Since the release of the more recent product Cluster Searching, the earlier visual based patent searching product AmberScope has taken a bit of a back seat. Cluster Searching is a very easy product and learn and use, and ideal for quickly identifying the most similar products to a good set of starting patents.
But sometimes patent searching is not a linear process. You may not be sure of the best starting patents, or want to build a visual model of the patent landscape as this can help speed up your understanding. This is when AmberScope still has a place, and why we continue to offer it in combination with Cluster Searching.
As an example of its value, I got curious about a big up and coming consumer trend - flying drones. I ran a search in the free patent search engine PatentLens for patents that included the word 'drone' in the title, abstract or claims, and sorted the results from earliest filed to oldest. Perhaps not surprisingly, the very earliest patents referred to improvements in beehives and bagpipes, but by 1951 patents using this term were being filed for pilotless planes.
Perhaps more relevant, in 1959 a company called Piasecki Aircraft Corporation that previously developed pilot controlled helicopters filed US3053480 for a Omni-directional, Vertical-lift, Helicopter Drone:
Which is essentially the same concept as a four rotor drone toy you can buy for less than $100, complete with a camera:
but which still relies on the ability of the Piasecki invention to:
fly with its vertical axis at all times pointed to the zenith and with its orientation constant in spite of direction of flight, under which circumstances flight control is extremely simple, turns are made without banking, and a constant, level platform is provided for instruments, mechanical and electrical equipment, and the like, and all controls and manipulative equipment greatly simplified.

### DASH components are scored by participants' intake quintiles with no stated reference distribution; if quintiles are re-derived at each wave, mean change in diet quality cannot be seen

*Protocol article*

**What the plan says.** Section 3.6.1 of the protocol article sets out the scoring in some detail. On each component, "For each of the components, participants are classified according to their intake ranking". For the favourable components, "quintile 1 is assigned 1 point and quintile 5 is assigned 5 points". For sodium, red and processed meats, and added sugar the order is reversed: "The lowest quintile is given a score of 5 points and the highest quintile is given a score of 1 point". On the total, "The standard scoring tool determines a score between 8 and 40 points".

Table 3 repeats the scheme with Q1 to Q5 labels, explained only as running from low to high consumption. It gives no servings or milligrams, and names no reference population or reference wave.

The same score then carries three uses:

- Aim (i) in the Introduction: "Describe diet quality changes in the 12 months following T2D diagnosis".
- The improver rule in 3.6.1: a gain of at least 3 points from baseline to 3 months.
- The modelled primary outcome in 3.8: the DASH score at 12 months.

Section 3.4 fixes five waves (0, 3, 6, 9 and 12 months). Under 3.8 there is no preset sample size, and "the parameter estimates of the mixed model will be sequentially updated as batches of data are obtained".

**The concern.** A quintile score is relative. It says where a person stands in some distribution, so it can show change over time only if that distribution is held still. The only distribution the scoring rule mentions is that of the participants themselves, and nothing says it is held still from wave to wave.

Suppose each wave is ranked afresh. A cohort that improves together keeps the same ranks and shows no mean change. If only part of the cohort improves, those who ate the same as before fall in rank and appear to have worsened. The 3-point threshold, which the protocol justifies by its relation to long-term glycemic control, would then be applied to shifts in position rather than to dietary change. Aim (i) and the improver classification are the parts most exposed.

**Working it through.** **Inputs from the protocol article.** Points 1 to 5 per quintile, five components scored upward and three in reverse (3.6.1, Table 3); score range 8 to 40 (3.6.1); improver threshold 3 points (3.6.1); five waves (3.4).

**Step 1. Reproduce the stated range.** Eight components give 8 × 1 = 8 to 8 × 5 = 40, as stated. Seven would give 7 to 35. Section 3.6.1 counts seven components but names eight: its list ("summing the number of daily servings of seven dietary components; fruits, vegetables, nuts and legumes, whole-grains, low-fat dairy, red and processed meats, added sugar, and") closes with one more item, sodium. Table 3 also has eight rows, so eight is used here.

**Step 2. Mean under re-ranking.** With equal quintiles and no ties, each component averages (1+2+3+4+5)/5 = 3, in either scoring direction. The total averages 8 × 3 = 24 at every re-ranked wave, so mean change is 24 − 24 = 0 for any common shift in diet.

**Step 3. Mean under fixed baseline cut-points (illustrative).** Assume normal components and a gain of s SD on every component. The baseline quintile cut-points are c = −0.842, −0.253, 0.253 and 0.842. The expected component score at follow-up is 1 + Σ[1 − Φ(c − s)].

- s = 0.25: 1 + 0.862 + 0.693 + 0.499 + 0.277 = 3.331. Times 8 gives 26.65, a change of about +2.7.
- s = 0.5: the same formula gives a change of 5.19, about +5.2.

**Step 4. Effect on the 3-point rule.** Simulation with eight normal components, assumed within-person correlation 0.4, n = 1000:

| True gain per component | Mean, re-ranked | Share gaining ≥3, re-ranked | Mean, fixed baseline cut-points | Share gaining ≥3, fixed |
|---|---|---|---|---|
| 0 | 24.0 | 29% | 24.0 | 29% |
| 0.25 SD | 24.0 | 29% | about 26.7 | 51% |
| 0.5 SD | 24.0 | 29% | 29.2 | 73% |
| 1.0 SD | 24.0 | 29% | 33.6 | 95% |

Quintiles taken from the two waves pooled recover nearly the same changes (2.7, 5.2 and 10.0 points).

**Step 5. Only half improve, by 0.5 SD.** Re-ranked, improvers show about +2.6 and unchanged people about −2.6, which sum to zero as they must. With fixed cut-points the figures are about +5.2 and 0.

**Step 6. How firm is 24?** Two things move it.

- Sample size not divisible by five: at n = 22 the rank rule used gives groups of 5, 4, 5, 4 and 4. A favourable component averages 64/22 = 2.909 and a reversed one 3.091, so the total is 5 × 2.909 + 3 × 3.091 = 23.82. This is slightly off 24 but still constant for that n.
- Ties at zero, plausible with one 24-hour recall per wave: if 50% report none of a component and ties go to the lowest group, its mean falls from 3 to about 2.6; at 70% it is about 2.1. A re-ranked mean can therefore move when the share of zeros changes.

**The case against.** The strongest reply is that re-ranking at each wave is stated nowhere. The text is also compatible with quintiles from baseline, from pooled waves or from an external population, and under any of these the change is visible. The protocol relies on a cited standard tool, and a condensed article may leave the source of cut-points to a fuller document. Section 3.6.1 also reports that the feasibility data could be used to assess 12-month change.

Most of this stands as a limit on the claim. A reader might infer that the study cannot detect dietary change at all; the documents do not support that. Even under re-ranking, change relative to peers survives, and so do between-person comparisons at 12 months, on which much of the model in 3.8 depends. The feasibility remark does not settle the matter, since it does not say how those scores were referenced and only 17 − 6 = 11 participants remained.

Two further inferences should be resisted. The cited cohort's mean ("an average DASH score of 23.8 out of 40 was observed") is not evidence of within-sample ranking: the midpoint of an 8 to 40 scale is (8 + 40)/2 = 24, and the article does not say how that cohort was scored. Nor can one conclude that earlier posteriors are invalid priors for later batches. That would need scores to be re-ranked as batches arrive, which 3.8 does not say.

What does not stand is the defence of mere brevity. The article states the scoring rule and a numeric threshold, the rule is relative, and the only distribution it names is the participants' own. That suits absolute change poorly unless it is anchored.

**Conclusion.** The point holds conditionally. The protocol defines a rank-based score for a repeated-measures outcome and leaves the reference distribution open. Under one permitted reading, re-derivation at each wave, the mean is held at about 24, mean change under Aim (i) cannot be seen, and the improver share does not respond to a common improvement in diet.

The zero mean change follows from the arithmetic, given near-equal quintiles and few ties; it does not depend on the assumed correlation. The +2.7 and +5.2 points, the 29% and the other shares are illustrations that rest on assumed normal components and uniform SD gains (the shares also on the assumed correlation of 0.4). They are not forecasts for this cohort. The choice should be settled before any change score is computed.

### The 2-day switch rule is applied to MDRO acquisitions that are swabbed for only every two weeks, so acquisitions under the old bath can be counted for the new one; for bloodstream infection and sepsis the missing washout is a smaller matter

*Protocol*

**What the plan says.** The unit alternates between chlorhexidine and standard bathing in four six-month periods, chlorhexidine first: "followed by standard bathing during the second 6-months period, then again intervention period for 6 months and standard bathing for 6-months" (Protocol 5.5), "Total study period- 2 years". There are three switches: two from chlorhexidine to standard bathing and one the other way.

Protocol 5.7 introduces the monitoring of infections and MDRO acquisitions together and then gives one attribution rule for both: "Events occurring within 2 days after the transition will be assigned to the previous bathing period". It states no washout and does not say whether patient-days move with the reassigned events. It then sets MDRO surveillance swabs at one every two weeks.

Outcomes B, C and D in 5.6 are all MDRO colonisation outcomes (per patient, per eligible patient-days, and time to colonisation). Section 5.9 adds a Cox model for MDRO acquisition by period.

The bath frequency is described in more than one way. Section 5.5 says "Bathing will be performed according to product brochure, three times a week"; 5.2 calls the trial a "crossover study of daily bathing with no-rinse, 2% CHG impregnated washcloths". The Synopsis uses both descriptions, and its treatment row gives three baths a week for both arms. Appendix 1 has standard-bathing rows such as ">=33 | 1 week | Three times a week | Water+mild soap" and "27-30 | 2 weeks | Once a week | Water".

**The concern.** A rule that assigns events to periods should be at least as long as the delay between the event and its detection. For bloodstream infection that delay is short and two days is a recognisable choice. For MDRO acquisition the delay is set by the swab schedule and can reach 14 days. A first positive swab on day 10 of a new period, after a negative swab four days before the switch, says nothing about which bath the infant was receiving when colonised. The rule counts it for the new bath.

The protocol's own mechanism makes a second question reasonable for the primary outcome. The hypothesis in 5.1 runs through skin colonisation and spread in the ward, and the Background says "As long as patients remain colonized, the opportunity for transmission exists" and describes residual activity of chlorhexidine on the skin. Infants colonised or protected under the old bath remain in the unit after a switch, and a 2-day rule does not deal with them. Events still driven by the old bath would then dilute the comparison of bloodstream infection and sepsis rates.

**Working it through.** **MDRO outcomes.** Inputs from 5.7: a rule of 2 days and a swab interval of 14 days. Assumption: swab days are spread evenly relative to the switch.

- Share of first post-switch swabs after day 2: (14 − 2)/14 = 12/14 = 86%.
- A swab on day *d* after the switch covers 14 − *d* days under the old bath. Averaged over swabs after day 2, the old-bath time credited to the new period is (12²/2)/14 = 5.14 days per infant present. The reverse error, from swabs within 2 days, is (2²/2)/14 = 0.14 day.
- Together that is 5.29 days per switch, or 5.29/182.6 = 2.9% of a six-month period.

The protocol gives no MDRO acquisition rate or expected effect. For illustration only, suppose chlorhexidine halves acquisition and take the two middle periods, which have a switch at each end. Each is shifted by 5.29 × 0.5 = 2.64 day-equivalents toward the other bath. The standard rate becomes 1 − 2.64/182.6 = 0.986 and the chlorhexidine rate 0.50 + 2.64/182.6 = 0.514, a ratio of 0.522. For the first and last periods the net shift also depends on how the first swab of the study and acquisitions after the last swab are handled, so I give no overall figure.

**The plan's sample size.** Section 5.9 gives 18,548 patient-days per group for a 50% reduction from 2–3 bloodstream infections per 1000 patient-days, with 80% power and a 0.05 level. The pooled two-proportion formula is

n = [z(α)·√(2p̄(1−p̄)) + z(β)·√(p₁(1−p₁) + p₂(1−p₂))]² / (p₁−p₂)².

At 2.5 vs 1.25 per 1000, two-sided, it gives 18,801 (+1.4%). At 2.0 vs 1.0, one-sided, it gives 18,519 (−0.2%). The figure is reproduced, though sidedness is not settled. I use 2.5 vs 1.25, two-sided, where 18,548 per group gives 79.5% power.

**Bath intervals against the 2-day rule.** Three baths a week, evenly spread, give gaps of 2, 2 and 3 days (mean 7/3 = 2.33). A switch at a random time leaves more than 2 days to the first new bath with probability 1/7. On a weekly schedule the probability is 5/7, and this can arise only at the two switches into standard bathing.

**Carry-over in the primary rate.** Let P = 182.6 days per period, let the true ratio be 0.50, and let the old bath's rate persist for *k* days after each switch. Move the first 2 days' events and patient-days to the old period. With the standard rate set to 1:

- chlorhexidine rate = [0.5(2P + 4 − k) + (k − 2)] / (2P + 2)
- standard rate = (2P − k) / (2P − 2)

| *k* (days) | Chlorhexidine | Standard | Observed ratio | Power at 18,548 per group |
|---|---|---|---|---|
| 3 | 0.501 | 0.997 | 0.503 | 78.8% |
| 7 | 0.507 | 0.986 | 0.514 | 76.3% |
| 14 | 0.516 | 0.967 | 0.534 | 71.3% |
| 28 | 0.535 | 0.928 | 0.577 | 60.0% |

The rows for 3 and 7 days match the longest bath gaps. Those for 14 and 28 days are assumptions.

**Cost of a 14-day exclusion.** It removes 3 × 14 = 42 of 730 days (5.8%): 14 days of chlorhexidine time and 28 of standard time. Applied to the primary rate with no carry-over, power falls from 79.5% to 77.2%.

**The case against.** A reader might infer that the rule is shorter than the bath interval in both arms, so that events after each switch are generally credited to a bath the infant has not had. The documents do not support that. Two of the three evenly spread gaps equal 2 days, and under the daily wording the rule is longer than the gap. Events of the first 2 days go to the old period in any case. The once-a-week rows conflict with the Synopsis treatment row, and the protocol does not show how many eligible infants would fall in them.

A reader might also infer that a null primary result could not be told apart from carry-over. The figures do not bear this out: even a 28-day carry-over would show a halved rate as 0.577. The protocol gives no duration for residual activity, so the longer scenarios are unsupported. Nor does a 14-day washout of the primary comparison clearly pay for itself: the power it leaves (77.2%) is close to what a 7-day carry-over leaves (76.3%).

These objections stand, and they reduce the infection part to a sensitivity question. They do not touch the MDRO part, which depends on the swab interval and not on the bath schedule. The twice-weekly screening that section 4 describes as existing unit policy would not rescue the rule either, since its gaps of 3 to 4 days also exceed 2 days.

So simple that you can control some drone models with an app on your smartphone.
Helicopter drones big and small are now being used for all sorts of reasons, including exploring the local landscape.
But what about visually exploring the patent landscape? For this you need AmberScope, and if you click on the image below, you can explore this landscape for yourself in a fully dynamic and interactive form - including hovering over features of interest:
There are a number of things you can do with this interactive landscape. For example, you can 'hover' over any of the connected patents, and you will see a summary box for this patent
And if this is not enough information for you, clicking the "Details" button highlighted above will bring up more details of the patent.
Maybe you just want to see patents filed before the 1959 filing date of this patent? In that case, we offer a filing date filter, which has been set in the example below to only show patents filed between 1923 and 1959.
By exploring the connecting patents yourself, you can see that this patent was quite innovative over the known prior art.
Or maybe exploring this network takes you a patent you would like to make the focus of the search - such as this one?
Note how the "17 more" button has been highlighted? If you were press this button, this would create a new network, based on this patent, which would have 17 more patents not shown in the earlier network, and looking something like this:
You could then explore this network by hovering over the individual patents, or by using our advanced features - these are further described here.
Do you want to try AmberScope or Cluster Searching for yourself?